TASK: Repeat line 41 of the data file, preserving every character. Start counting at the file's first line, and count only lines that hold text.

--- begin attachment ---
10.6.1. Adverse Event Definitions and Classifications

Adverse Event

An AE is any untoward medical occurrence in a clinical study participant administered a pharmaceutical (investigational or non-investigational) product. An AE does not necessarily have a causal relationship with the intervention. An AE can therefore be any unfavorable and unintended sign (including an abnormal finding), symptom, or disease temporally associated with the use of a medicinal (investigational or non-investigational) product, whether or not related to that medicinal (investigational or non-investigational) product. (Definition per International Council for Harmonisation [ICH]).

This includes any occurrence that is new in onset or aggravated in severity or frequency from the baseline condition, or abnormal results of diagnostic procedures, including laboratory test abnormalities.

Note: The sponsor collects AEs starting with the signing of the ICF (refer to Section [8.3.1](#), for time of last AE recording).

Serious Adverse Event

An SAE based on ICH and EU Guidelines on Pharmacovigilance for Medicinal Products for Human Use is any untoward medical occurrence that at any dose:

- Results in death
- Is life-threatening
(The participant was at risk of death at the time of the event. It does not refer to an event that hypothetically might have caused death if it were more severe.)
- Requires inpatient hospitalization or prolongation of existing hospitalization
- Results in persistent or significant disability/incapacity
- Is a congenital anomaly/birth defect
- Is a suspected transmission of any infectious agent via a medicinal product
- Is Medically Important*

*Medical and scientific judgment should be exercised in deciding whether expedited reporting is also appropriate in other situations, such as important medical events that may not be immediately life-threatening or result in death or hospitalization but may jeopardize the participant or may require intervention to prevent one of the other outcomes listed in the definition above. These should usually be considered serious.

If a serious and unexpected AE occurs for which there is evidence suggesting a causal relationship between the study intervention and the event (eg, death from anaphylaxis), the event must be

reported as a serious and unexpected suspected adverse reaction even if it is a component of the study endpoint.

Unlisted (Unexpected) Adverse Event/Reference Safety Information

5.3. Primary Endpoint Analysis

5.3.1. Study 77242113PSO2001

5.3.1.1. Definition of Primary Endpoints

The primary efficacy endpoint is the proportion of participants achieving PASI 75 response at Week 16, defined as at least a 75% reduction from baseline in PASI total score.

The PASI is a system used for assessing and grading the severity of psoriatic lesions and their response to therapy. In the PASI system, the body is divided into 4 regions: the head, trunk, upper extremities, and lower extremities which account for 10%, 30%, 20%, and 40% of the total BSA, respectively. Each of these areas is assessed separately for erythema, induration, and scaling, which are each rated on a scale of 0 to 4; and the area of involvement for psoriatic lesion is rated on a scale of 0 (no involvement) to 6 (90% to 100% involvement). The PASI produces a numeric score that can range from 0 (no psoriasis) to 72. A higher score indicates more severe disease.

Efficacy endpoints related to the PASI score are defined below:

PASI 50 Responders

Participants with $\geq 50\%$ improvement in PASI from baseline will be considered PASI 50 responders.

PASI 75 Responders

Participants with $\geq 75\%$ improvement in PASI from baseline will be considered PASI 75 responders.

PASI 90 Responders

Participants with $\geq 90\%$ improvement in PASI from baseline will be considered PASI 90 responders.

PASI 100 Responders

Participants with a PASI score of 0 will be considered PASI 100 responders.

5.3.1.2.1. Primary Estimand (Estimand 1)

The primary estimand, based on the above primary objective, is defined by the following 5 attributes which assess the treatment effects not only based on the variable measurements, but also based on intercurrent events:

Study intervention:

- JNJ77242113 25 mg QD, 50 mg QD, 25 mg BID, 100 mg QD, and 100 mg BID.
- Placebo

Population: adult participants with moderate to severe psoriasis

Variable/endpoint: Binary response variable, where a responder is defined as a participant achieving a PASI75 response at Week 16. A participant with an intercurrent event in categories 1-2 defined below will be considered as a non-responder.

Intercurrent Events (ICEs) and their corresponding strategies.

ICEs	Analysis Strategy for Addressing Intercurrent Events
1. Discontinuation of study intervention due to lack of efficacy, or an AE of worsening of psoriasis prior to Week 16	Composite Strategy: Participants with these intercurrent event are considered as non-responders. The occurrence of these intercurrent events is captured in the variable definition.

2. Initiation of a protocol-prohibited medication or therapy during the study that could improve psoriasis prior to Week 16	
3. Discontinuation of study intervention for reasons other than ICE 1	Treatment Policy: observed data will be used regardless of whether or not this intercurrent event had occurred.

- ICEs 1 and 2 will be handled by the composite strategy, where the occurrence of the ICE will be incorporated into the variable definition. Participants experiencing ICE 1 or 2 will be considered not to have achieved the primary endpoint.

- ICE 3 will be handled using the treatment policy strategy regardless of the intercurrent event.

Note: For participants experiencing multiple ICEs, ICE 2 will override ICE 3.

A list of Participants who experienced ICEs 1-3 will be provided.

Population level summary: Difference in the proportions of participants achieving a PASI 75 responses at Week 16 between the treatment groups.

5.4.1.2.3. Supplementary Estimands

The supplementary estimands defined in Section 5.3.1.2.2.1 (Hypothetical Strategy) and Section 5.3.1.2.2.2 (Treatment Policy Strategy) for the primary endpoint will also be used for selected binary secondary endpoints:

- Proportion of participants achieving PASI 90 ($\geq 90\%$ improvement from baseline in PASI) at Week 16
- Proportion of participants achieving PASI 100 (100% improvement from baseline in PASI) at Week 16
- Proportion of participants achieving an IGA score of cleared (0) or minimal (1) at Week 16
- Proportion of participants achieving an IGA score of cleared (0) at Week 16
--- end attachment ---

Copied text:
Intercurrent Events (ICEs) and their corresponding strategies.